“I want to plant the seed in hopes that someone will come along and water it.”

—Jamaal Sanders Student Government Association vice president



“There was no room for down time,” Axtman said. “It would be much easier if we had a week to prepare.” Under the old dead week policy, professors were not a llowed to introduce new material, give quizzes or add to students’ academic load during the week leading into final exams. Student organizat ion s were a l so ba n ne d from holding meetings or promoting activities. The activities ban was not lifted when dead week was abolished, a nd Robertson sa id t he i nter ns wa nt to know why. “The professors ca n do

whatever t hey wa nt, but st udent s c a n’t? T hat ’s a contradiction,” Robertson said. Jamaal Sanders, SGA vice president, said he feels his job is to look out for the best interest of the students. “Give the students what they want,” he said. The question of why dead week was replaced has yet to be answered by administration, but the beliefs are that the faculty members felt limited and wanted more freedom with how they run their classrooms, Robertson said. He then said SGA members have been told by t hei r constituents that they want dead week back. “Persona lly, I like dead w e e k ,” Rob e r t s on s a id . “It g ives more t ime t ha n reading day.” In other business, Sanders introduced an initiative to begin research on handicap accessibi lit y to bui ldings and walkways on campus. He is a senior and said he doesn’t feel he will see the fruit of his labor, but his goal is to get the ball rolling. “I want to plant the seed in hopes that someone will come along and water it,” Sanders said. The SGA members a lso appointed a new senator. Patrick Hopkins, a political science and sociology sophomore, assu med t he seat as senator for the College of Community Service and Public Affairs. “I love UNT, and I want to be a part of SGA,” Hopkins said.


The land on which the new stadium is to be built is being leveled. The new stadium is expected to be completed in 2011, and will be a LEED certified building.

UNT hires fundraising chair BY ERIC JOHNSON Senior Staff Writer

As bulldozers chew up the ground to clear space for the new UNT football stadium, athletic director Rick Villarreal can watch from his office window as his vision comes to life. Now focus shifts to fundraising for the new stadium, and with half of the $78 million being paid by student fees, UNT will look to alumni to help stir up support and donations. The bulk of the work will fall on the shoulders of Cooper Jones, UNT’s new chairman of advancement. Jones spent the last three years at the University of Louisville as assistant athletic director for major developments/ gifts. He will take over as the Mean Green’s senior fundraiser Monday. “The stadium will be a nice front porch for the university,” Jones said. “We are going to be aggressive and target alumni and non-alumni who are passionate about football, and these will be our key contributors.” Jones has more than a decade of experience in fundraising, and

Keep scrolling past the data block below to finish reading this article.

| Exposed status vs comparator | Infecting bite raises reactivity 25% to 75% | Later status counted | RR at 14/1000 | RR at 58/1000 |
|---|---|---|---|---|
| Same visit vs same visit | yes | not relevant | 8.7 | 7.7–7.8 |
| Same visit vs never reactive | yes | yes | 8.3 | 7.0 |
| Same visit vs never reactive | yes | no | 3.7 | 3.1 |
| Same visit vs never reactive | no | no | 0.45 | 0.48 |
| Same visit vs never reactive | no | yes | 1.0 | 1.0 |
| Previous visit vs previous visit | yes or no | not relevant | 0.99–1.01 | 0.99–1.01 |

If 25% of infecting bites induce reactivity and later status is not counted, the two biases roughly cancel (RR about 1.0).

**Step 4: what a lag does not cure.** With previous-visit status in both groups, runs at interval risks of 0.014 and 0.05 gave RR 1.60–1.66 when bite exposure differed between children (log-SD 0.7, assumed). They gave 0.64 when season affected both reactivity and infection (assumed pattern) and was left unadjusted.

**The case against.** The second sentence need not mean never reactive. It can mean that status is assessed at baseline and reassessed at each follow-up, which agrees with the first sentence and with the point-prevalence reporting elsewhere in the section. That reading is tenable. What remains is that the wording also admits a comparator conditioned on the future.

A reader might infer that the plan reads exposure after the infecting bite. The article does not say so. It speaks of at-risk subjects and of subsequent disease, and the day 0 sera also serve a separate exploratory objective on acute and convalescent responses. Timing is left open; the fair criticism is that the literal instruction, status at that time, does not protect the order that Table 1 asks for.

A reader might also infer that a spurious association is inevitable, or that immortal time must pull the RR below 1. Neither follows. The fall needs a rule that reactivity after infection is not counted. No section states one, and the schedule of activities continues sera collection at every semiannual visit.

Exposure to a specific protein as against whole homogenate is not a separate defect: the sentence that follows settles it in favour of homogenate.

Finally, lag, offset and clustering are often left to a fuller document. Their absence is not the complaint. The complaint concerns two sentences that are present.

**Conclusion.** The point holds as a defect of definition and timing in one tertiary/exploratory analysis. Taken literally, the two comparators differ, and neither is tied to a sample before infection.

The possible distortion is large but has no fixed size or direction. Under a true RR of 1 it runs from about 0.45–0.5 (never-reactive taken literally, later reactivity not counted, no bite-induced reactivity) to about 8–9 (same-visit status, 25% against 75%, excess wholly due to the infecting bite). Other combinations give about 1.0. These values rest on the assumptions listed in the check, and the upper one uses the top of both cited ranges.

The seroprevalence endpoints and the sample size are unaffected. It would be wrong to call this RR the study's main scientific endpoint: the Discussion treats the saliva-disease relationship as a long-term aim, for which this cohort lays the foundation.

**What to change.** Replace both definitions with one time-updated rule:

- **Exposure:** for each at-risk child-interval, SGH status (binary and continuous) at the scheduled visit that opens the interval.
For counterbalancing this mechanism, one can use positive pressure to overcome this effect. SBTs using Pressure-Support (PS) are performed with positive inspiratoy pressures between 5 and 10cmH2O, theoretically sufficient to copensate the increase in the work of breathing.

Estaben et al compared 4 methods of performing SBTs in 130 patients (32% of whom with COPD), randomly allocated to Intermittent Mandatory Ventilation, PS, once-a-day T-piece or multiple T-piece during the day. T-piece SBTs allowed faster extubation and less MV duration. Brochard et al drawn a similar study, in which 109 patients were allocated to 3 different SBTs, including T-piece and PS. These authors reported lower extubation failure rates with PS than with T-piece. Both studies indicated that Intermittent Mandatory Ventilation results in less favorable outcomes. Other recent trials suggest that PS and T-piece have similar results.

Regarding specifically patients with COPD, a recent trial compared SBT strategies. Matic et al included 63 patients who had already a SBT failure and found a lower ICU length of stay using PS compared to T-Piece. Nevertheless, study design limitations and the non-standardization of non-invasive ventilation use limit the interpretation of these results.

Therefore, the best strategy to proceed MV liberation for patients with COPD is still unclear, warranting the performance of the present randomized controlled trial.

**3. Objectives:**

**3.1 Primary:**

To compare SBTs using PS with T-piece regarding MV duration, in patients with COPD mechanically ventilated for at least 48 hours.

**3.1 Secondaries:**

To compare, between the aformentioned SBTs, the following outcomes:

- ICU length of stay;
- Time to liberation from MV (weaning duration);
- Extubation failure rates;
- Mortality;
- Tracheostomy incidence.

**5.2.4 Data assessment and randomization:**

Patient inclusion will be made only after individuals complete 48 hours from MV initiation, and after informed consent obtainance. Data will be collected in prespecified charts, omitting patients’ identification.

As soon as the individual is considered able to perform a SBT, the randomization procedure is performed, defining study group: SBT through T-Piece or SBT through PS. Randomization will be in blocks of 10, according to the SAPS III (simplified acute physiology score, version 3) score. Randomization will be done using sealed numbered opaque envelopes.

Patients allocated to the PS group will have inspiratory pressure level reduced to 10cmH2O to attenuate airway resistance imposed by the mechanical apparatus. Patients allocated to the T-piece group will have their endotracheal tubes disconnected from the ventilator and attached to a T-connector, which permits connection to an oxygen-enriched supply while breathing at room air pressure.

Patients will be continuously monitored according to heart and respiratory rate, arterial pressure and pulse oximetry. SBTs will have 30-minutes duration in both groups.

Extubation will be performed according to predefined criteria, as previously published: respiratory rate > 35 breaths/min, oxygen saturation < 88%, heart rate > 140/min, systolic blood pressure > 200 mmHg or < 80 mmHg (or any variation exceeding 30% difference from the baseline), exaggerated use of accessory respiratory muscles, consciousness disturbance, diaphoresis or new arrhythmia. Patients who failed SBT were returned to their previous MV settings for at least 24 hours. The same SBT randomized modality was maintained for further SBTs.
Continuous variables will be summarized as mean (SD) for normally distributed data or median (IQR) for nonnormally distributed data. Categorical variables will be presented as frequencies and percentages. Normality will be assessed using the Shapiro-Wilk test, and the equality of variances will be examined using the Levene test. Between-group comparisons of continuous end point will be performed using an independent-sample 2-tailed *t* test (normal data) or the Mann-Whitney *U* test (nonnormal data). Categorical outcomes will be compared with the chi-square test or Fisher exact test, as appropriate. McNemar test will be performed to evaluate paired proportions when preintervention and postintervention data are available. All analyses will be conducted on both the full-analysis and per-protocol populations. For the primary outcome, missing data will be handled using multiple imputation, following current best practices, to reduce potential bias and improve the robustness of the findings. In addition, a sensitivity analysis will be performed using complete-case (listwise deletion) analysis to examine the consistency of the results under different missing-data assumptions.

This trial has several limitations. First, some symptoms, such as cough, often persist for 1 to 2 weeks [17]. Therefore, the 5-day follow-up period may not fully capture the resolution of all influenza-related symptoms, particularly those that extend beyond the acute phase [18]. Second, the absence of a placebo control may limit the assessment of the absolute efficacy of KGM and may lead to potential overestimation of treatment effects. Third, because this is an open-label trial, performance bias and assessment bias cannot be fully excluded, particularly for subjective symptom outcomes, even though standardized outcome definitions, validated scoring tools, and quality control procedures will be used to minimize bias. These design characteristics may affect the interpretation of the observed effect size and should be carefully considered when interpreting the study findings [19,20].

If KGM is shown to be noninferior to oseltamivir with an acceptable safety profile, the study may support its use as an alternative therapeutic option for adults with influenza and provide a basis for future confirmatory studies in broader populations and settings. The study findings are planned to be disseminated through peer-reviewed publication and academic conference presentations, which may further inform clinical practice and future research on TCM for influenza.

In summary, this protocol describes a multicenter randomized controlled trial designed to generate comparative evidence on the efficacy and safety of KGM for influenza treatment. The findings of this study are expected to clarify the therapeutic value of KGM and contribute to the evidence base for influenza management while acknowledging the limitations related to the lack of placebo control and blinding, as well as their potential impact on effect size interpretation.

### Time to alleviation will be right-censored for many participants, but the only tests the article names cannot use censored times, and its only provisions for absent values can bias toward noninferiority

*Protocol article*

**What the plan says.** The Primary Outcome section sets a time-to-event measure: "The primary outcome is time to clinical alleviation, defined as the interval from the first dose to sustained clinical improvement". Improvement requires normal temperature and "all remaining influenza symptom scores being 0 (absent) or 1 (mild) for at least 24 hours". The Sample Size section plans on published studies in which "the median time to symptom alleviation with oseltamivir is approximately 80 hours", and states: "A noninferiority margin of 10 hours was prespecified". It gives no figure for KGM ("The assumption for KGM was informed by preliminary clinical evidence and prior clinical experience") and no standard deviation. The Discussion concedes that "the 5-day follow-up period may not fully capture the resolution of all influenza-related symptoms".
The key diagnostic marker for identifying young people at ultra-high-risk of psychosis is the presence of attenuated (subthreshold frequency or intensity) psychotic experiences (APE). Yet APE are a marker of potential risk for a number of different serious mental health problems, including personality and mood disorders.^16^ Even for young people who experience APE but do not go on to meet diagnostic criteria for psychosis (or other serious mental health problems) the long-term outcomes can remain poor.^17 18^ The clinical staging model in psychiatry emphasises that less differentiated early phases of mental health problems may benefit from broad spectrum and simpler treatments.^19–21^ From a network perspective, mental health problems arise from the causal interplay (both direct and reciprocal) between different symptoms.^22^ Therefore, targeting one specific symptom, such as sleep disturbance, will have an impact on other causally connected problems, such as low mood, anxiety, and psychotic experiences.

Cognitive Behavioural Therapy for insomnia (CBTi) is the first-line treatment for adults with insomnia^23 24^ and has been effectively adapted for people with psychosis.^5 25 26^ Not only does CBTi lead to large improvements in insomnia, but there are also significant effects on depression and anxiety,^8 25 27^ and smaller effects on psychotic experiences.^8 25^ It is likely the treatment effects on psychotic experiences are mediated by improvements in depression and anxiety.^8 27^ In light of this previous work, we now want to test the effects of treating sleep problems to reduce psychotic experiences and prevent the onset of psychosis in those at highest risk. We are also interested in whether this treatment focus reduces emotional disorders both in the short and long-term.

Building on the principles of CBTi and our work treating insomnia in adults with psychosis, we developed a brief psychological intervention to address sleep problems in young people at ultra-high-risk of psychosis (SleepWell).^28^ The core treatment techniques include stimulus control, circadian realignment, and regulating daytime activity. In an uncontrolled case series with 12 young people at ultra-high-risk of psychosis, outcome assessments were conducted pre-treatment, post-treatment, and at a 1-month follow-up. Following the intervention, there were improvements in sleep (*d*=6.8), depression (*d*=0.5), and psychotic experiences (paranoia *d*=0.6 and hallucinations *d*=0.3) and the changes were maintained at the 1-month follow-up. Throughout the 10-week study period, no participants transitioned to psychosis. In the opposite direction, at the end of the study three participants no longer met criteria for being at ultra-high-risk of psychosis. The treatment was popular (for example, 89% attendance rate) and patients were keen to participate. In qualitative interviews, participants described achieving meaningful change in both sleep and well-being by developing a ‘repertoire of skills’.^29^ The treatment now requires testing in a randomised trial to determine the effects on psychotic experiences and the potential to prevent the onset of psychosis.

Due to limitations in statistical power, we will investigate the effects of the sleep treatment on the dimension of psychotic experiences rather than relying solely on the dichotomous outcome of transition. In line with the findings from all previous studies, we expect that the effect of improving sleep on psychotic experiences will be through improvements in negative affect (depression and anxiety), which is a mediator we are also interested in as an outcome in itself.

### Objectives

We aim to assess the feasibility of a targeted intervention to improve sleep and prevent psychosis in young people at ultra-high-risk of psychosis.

he will face high expectations at UNT. “He will have a big job ahead of him,” UNT President Gretchen Bataille said. “Cooper will be expected to turn that trend around and increase donor gifts to a high level.” UNT plans to bring in money from stadium-naming rights, club seats, concessions and alumni contributions. “Our goal is to raise both private and corporate funds,” said Diane Crane, UNT’s campaign director for the Division of Advancement. “Visibility is a strong motivator, and with the project taking shape, excitement is starting to build, which will only help with our fund-raising efforts.” The new stadium will replace Fouts Field, which was built in 1952. The stadium has deteriorated during the last decade, with stands that are falling apart and patch-work grandstands in each end zone. “During my time here it has become harder and harder to be proud of Fouts Field,” Bataille said. “There are three A’s of a

great university: academic, arts and athletics, and this is an opportunity for us to upgrade all three.” The new stadium has already had an impact on the football team’s recruiting, with the Mean Green adding 22 new recruits on Feb. 3. “I am not naive enough to believe that our win-loss record has not had an impact on recruiting, but the thought of a new stadium has definitely helped grab the attention of some of these recruits,” head football coach Todd Dodge said. It was nearly nine years ago that Villarreal was hired, and one of his first statements was a promise that UNT would have a new stadium. That idea was discarded by most, because it had been said before but never accomplished. “Everyone kind of laughed and said, ‘I will believe when I see it,’” Villarreal said. “Now it is actually happening, and it is so satisfying to be able to look outside and know that we were able to accomplish something no one thought we could.”


Page 2

Thursday, February 11, 2010